A close friend has been re-reading Steve Biddulph's Raising Girls, just to remind herself of what might be around the corner in pre teens and adolescence.
Her 7 year old girl, seeing the book on her bedside table, remarked -
"You won't need that anymore, you've already raised me."
This raised a chuckle in my friend, who was heartened by her daughter's blind faith in her parenting skills. It also raised the question, why is it that girls of 7 are so blessedly confident and sure of themselves, and teenage girls apparently so confused and wretched? Another survey has told us that some female teens miss school or events outside the home, because of concerns over body image. Whilst it is not unknown for younger girls to feel anxious about their size, or for the budding class bullies to start trying out "you're fat" as their insult of choice, in general pre adolescent girls are a more carefree and body unconscious lot than their older sisters.
This is particularly concerning as the study finds that girls will not contribute to classroom debate if they feel uncomfortable about their looks. This dynamic then stops them in their tracks from debating, exploring and fully engaging their potential in first the academic environment, and then the professional. It's possible that the researchers have found the crux of under attainment amongst women: lack of confidence over body image in teens becomes crippling anxiety in the workplace, especially at post partum stage.
What to do, and to advise the parent of a 7 year old girl, so that they can keep that confidence nurtured?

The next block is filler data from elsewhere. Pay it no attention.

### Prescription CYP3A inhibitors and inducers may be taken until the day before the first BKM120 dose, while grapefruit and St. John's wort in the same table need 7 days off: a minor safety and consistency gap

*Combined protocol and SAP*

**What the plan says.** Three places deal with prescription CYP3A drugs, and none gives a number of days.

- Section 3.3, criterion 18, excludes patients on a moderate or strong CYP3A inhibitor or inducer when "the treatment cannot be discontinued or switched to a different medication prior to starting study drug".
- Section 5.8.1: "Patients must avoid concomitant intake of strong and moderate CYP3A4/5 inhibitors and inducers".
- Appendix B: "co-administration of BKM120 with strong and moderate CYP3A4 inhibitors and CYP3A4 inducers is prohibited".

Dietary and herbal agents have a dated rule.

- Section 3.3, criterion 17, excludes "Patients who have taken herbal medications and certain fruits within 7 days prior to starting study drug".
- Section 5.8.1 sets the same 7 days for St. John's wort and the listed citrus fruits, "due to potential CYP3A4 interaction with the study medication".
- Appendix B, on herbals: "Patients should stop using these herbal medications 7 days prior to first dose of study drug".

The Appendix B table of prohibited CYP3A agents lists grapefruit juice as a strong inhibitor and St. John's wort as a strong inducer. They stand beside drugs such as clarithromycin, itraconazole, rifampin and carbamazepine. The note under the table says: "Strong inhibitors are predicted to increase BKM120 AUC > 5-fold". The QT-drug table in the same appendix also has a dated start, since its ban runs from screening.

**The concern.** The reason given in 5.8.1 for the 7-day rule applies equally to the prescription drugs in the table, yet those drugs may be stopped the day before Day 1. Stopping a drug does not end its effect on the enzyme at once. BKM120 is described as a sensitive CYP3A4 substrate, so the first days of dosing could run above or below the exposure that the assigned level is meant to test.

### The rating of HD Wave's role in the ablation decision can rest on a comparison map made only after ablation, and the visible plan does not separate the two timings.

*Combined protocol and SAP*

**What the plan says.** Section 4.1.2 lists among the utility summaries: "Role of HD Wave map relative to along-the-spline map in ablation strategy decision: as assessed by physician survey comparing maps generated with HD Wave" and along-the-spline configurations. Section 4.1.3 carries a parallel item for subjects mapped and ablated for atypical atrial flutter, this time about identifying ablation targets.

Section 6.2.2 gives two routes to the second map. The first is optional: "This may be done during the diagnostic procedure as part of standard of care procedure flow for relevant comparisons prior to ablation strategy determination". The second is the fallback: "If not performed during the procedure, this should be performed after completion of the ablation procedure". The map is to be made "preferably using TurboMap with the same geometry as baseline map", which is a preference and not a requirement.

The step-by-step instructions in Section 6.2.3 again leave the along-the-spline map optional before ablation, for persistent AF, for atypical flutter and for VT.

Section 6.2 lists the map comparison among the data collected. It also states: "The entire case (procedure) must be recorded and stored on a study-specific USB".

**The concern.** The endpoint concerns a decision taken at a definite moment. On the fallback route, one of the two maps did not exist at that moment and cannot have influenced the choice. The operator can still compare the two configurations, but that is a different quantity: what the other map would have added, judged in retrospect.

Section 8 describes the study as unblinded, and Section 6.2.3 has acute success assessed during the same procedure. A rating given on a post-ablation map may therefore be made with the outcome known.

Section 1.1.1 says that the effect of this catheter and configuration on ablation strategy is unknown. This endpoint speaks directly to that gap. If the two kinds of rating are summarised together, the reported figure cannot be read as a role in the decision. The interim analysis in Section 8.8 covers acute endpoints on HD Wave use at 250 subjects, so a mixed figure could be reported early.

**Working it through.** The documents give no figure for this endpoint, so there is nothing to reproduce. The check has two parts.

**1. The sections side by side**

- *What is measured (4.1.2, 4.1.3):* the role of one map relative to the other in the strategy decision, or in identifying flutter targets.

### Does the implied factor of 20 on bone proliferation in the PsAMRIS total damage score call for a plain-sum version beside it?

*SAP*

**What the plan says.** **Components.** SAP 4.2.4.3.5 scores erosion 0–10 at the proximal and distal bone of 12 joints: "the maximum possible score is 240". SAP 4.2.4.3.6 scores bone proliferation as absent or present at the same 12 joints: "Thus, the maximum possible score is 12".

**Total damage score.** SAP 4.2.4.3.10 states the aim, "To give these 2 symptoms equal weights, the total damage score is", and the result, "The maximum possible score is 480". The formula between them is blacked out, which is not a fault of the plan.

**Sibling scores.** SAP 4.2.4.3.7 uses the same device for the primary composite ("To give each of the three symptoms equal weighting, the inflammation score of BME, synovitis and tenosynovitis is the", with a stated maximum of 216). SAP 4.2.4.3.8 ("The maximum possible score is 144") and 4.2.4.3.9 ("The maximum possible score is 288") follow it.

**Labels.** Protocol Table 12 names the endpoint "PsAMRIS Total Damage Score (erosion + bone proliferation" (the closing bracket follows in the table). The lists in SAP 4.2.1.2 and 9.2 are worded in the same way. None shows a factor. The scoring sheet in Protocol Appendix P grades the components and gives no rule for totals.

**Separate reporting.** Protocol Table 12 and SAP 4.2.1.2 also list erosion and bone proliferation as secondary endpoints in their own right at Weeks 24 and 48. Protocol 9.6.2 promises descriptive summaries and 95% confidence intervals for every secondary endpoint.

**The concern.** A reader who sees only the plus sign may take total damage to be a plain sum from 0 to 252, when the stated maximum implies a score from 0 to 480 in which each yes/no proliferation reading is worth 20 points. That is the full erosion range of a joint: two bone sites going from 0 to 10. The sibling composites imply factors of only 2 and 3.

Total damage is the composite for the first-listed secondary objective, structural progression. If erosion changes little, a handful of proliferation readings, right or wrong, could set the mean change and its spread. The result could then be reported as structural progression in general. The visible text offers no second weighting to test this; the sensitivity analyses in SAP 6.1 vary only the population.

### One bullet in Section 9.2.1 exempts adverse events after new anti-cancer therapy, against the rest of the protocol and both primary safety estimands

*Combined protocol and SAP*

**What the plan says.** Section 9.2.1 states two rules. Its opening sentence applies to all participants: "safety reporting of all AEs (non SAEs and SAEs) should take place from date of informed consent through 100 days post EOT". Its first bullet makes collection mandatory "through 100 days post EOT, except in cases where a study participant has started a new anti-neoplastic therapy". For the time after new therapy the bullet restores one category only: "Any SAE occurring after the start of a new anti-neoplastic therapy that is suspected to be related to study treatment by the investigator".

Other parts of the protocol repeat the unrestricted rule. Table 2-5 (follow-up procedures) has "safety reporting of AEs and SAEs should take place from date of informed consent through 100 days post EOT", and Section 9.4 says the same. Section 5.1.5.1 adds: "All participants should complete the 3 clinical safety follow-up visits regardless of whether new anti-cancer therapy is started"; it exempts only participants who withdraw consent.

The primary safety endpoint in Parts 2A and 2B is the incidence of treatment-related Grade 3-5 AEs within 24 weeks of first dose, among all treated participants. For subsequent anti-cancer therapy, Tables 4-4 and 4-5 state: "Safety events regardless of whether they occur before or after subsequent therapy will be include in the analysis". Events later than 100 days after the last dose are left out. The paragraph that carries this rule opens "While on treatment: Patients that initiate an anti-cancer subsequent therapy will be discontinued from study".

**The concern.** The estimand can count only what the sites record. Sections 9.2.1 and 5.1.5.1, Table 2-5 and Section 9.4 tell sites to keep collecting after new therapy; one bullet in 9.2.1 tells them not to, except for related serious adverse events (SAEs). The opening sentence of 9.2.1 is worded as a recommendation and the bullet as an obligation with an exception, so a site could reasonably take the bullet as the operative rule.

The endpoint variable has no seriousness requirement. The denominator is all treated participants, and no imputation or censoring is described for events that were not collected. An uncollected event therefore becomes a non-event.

Here are some of the best tips from the experts on how to raise confident girls:
1. As a Mum, try to model positive behaviour around body image. This means biting your tongue when you want to wail that you look fat or under par, and not remarking on other women's appearances. Try to resist the temptation of having those glossy magazines around that house that do that nasty cellulite circling around celebs' thigh areas - not a good message for the young ladies of the house. Yup, that's a whole lifetime of small talk at work that's just gone straight out of the window!
2. Dads need to get active, encouraging us to push the envelope a teensy bit in terms of physical activities. This doesn't have to mean bungee jumping in New Zealand or off piste skiing in Switzerland, but getting the whole family - Mum, girls and boys - off the sofa on a rainy Sunday and taking a walk or substituting shank's pony for the lift to the shops. Dads encouraging physical activity sends a strong message - yes, your manicure is lovely but it's also fun to be out in the fresh air together, moving our limbs.
3. Get them in an all girls environment for certain academic subjects. Science, Technology, Engineering and Maths will have huge skills shortages by the time this generation is job seeking. Women can help fill the gap - but get the girls studying this together, as the attainment gender gap widens at the crucial exam stages, when groups are mixed. If this is an impossibility, strongly encourage their budding interest by making them aware of groups such as Stemettes or Founders4Schools which organise meetings with female entrepreneurs and coaching sessions with female mentors.
4. Encourage any sport that they enjoy - even if it's not a team based one. If you see your daughter clambering up walls or trees, get her to the climbing wall for some indoor climbing sessions. If she just likes getting out onto the drive on her bike, take her a little further - time yourselves and make some mini time trials. Show your daughter that it's about challenging herself, rather than being challenged by her peers, fashion marketing teams or just giving in to the pinkness of the world.
5. Biddulph's top tip - help them find their spark. In Raising Girls, Steve Biddulph's key advice is to encourage girls to find their passion - preferably before they reach adolescence, so that the spark of engagement, creativity and momentum from this passion can protect them from the onslaught of peer pressure and body consciousness that can overwhelm girls at crucial stages in their lives. Keep the 7 year old alive in the 17 year old!Suggest a correction